Hard To Love: Essays and Confessions by Briallen Hopper. I interviewed Hopper about her book for The Rumpus which is about friendship and love and life outside of marriage. I feel like Hopper and Moore would be friends. Maybe, maybe not – I don’t know either of them – but I feel pretty certain that their books would be friends and go drinking together.

The Lonely City: Adventures in the Art of Being Alone by Olivia Laing. A book about being single and lonely in a new city and through it interrogating art and artists who have been lonely and solitary and how their lives played out and how some of their work tries to visualize this idea of loneliness in very different ways. I love all of Laing’s work but here she really captures in her own story some of the loneliness of living in a new city and she managed to make something from it in a way that’s really thoughtful and inspiring.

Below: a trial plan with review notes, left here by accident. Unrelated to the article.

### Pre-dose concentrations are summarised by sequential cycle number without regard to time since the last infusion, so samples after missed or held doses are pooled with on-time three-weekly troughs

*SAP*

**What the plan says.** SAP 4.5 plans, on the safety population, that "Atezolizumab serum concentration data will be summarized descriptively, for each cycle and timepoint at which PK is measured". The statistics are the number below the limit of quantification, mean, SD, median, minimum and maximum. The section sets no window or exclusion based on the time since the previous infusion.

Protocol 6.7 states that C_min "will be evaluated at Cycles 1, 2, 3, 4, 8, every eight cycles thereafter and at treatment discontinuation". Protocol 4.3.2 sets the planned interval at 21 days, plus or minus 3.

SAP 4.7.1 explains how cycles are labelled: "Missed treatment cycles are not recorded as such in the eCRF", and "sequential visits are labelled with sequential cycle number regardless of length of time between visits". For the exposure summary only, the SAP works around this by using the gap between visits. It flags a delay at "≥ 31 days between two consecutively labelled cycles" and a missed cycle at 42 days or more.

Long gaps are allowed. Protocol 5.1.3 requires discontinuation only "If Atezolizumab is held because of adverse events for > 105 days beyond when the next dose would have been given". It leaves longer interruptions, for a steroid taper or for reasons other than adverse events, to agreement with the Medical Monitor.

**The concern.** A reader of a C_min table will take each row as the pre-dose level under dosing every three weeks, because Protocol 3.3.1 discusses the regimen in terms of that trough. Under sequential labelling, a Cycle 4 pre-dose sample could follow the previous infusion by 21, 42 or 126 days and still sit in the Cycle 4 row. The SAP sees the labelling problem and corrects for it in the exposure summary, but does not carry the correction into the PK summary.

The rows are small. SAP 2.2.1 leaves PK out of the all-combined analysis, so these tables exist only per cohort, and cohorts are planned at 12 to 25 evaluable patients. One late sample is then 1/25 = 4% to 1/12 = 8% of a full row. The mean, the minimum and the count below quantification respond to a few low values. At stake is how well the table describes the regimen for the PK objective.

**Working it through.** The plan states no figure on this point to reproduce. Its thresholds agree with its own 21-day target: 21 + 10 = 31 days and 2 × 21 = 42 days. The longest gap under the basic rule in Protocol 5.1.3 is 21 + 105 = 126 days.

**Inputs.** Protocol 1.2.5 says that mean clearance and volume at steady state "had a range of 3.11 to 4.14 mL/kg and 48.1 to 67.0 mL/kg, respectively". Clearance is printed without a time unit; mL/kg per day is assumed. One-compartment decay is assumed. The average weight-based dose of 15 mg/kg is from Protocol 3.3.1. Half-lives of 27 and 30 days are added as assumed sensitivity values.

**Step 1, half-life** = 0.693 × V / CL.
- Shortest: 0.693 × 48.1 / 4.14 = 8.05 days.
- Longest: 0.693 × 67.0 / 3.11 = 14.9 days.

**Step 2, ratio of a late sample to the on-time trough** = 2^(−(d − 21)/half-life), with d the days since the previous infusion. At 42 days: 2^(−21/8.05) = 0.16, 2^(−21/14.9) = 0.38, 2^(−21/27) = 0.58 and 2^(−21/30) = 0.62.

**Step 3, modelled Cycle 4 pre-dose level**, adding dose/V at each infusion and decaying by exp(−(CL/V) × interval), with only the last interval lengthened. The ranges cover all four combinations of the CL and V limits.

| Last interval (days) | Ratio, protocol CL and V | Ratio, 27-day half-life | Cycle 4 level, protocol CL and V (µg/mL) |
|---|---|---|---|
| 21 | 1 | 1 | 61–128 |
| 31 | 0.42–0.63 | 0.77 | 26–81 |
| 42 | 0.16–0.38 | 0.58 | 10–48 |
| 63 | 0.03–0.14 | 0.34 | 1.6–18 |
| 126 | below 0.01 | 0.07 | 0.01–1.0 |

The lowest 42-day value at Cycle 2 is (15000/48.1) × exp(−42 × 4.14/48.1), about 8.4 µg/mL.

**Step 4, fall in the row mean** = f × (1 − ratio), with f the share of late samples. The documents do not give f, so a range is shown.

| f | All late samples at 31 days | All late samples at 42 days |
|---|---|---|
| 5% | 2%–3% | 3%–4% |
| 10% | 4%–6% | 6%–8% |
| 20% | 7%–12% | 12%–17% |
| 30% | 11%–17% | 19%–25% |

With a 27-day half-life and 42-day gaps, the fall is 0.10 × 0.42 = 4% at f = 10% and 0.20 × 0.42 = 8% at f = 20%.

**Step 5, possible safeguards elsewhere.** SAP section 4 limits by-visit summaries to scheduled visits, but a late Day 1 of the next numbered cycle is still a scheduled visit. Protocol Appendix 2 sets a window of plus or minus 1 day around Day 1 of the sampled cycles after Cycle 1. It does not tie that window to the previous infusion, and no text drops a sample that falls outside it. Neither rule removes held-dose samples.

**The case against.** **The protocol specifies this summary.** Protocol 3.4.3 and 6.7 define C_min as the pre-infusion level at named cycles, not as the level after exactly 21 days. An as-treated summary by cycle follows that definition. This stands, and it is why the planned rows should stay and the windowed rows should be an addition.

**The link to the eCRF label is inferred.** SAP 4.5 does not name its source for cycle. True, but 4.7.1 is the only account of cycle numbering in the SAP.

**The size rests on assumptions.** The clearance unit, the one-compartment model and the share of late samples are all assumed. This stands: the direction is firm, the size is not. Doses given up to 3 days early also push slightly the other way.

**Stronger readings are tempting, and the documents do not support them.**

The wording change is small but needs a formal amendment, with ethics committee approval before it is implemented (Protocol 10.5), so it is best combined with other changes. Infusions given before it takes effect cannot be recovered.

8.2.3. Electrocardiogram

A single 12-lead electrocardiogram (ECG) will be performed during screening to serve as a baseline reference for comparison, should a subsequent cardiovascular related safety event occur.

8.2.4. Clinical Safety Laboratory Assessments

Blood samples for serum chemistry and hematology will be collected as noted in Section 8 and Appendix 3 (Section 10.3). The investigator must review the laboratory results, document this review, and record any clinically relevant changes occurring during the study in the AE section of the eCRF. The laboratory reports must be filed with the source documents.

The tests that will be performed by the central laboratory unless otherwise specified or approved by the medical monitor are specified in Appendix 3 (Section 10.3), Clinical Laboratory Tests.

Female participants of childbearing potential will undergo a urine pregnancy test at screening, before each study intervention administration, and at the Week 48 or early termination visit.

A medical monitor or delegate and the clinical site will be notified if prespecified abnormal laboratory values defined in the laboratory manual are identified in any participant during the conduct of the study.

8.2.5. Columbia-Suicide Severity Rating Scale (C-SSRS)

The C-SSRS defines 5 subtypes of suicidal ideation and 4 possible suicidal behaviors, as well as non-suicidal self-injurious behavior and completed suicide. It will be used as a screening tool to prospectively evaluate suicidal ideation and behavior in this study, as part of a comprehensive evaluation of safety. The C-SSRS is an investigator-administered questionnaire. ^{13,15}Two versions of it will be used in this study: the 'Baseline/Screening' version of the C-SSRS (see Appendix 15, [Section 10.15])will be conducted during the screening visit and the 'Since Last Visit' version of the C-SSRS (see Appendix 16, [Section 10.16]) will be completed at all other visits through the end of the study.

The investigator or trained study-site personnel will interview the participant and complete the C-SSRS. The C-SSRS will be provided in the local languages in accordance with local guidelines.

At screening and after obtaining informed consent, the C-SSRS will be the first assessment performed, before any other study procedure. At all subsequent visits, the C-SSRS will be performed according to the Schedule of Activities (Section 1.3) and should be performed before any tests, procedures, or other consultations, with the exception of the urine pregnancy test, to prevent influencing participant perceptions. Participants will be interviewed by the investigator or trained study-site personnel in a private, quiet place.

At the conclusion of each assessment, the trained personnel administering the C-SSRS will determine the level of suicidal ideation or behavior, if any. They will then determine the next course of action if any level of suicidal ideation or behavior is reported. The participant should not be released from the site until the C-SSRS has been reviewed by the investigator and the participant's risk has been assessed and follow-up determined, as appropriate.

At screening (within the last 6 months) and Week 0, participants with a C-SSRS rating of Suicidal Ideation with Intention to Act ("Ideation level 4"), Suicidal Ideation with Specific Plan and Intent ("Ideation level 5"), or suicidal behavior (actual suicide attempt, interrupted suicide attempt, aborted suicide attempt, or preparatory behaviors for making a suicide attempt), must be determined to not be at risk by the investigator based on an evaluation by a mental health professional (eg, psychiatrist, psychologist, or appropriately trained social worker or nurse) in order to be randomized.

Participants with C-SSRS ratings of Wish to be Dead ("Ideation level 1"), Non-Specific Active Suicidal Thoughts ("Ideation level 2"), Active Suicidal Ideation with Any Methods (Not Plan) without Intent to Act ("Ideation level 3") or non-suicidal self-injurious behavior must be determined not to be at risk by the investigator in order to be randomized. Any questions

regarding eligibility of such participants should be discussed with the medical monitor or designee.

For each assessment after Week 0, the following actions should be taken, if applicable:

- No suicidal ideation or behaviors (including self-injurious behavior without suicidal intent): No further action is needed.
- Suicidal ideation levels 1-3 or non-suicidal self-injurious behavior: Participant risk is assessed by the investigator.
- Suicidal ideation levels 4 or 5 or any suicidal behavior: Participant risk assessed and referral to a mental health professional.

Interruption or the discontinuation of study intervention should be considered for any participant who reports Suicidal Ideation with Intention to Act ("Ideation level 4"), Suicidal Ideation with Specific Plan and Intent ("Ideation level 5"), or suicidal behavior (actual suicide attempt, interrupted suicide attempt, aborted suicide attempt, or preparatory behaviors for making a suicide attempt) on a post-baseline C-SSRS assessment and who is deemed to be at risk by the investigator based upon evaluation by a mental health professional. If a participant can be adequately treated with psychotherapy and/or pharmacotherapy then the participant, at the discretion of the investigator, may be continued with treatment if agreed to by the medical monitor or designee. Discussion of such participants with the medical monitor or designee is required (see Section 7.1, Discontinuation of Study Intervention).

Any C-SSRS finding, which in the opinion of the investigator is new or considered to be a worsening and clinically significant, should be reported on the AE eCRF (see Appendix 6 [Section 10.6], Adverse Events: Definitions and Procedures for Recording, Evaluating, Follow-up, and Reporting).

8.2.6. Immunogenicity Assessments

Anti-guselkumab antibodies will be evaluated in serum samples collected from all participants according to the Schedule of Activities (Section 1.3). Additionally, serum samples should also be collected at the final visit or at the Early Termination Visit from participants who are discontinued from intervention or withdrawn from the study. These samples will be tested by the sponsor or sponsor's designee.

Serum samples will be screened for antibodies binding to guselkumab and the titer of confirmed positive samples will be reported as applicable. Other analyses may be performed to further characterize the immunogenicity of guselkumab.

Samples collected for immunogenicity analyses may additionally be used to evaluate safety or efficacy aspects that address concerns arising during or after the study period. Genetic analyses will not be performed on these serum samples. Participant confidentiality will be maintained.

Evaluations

The Winter Sister by Megan Collins. Not a Review.

A few random thoughts about The Winter Sister by Megan Collins (Atria Books, 2019).

I have a great affection for dysfunctional protagonists who are forced to return to their hometowns. Though maybe because I am one.

The fog that Sylvie is in rang very true to me. Also the ways that this fog can lift, be penetrated, in ways that are not directly tied to good things happening. It was a solid portrait of depression.

It’s set in a small Connecticut town, and while the dynamics of a very divided and heavily class and status conscious town rang true, in other ways the town as Sylvie lived and experienced it felt a little too small and not claustrophobic enough. Meaning that she keeps meeting people related to the murder case but in a small town wouldn’t a lot of people know her, know her mother, and wouldn’t she feel those eyes watching and judging her at all times? Or maybe I’m projecting…